MET-2-Dependent H3K9 Methylation Suppresses Transgenerational Small RNA Inheritance

Itamar Lev, Uri Seroussi, Hila Gingold, Roberta Bril, Sarit Anava, Oded Rechavi*

*Corresponding author for this work

Research output: Contribution to journalArticlepeer-review


In C. elegans, alterations to chromatin produce transgenerational effects, such as inherited increase in lifespan and gradual loss of fertility. Inheritance of histone modifications can be induced by double-stranded RNA-derived heritable small RNAs. Here, we show that the mortal germline phenotype, which is typical of met-2 mutants, defective in H3K9 methylation, depends on HRDE-1, an argonaute that carries small RNAs across generations, and is accompanied by accumulated transgenerational misexpression of heritable small RNAs. We discovered that MET-2 inhibits small RNA inheritance, and, as a consequence, induction of RNAi in met-2 mutants leads to permanent RNAi responses that do not terminate even after more than 30 generations. We found that potentiation of heritable RNAi in met-2 animals results from global hyperactivation of the small RNA inheritance machinery. Thus, changes in histone modifications can give rise to drastic transgenerational epigenetic effects, by controlling the overall potency of small RNA inheritance.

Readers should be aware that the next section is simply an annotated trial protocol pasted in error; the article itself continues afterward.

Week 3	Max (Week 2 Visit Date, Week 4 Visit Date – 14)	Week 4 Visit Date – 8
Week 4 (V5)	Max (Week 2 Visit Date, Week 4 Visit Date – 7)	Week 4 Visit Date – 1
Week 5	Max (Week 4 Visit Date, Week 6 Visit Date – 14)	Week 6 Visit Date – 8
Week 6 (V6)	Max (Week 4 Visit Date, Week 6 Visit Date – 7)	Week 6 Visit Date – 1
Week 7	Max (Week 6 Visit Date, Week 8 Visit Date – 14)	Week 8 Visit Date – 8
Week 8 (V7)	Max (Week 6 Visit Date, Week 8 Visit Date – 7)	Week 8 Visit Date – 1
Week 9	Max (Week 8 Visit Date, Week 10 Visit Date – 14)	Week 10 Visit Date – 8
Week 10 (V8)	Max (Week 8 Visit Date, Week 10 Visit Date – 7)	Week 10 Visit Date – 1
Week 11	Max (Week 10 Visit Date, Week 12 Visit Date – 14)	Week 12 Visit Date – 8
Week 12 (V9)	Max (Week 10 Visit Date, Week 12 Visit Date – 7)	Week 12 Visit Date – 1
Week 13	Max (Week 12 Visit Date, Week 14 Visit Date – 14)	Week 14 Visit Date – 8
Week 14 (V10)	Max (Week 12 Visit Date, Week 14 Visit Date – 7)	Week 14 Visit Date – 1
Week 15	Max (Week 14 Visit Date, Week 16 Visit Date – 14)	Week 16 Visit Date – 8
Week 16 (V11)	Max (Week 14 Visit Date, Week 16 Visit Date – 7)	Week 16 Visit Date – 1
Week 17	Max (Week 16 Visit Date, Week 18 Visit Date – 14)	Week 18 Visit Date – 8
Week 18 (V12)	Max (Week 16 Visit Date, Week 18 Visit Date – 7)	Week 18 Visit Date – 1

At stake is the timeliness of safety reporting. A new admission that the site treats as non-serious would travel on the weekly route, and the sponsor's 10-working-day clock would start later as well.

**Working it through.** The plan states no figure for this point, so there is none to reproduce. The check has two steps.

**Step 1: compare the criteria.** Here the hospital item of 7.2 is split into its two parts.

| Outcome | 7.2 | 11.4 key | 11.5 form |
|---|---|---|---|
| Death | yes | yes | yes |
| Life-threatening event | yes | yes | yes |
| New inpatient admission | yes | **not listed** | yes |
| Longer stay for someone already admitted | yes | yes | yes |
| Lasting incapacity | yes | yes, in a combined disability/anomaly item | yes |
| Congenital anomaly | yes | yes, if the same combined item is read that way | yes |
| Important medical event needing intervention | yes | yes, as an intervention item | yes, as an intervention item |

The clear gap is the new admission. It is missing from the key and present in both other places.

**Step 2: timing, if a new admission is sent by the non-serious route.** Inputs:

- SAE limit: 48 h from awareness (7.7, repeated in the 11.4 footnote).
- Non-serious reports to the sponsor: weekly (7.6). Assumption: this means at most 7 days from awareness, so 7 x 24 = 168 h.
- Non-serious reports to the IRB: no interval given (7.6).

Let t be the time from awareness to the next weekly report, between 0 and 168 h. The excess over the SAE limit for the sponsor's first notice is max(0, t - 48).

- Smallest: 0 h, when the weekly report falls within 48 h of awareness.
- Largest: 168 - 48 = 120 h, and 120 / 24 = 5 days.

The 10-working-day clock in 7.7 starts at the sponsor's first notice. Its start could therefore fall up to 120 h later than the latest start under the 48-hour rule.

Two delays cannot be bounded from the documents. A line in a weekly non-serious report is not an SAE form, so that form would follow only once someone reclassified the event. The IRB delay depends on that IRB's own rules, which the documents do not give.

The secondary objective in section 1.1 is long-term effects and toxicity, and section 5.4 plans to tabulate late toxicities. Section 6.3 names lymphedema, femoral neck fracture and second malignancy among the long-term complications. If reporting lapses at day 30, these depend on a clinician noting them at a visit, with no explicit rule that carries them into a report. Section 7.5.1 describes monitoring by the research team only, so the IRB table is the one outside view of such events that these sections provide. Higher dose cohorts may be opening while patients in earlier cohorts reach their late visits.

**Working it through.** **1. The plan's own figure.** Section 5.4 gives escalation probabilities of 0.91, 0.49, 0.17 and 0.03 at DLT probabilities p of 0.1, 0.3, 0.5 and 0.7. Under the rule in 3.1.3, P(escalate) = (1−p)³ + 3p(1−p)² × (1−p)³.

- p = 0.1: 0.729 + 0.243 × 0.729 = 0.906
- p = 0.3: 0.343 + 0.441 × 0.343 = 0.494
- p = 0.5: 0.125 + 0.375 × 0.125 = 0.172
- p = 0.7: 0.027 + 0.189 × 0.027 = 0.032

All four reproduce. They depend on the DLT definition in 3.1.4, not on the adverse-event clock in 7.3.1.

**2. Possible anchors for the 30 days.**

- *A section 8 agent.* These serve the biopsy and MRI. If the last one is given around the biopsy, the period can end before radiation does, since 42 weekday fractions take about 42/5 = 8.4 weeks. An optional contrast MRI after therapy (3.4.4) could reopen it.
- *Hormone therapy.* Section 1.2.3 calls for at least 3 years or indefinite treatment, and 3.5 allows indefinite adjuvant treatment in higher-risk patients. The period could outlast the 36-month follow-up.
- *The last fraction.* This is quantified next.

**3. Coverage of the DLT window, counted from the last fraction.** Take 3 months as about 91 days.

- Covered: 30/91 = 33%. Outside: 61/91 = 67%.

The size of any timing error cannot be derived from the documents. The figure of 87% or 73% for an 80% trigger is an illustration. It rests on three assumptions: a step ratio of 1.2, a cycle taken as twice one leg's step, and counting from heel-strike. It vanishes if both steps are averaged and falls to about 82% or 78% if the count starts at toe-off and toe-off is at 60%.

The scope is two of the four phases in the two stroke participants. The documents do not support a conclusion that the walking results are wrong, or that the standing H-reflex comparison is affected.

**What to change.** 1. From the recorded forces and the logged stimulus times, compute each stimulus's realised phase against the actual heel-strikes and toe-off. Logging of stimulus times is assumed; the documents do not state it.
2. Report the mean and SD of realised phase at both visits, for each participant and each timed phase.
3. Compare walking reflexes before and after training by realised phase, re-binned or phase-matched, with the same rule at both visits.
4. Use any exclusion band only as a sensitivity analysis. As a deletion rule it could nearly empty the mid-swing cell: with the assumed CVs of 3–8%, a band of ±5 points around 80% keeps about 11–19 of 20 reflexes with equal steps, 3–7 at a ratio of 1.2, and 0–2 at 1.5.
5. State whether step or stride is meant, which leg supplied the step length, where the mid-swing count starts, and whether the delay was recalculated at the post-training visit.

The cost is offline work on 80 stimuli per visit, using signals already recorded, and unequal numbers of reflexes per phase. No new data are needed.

Original languageEnglish
Pages (from-to)1138-1147
Number of pages10
JournalCurrent Biology
Issue number8
StatePublished - 24 Apr 2017


FundersFunder number
Efrat Glick Saar from the Sheba Cancer Research Institute
Geut Sulami
National Institutes of HealthSX1263, GW638, P40 OD010440
European Research Council335624


    • C. elegans
    • H3K9me
    • HRDE-1
    • MET-2
    • RNAi
    • epigenetic inheritance
    • histone methylation
    • mortal germline
    • small RNAs
    • transgenerational inheritance


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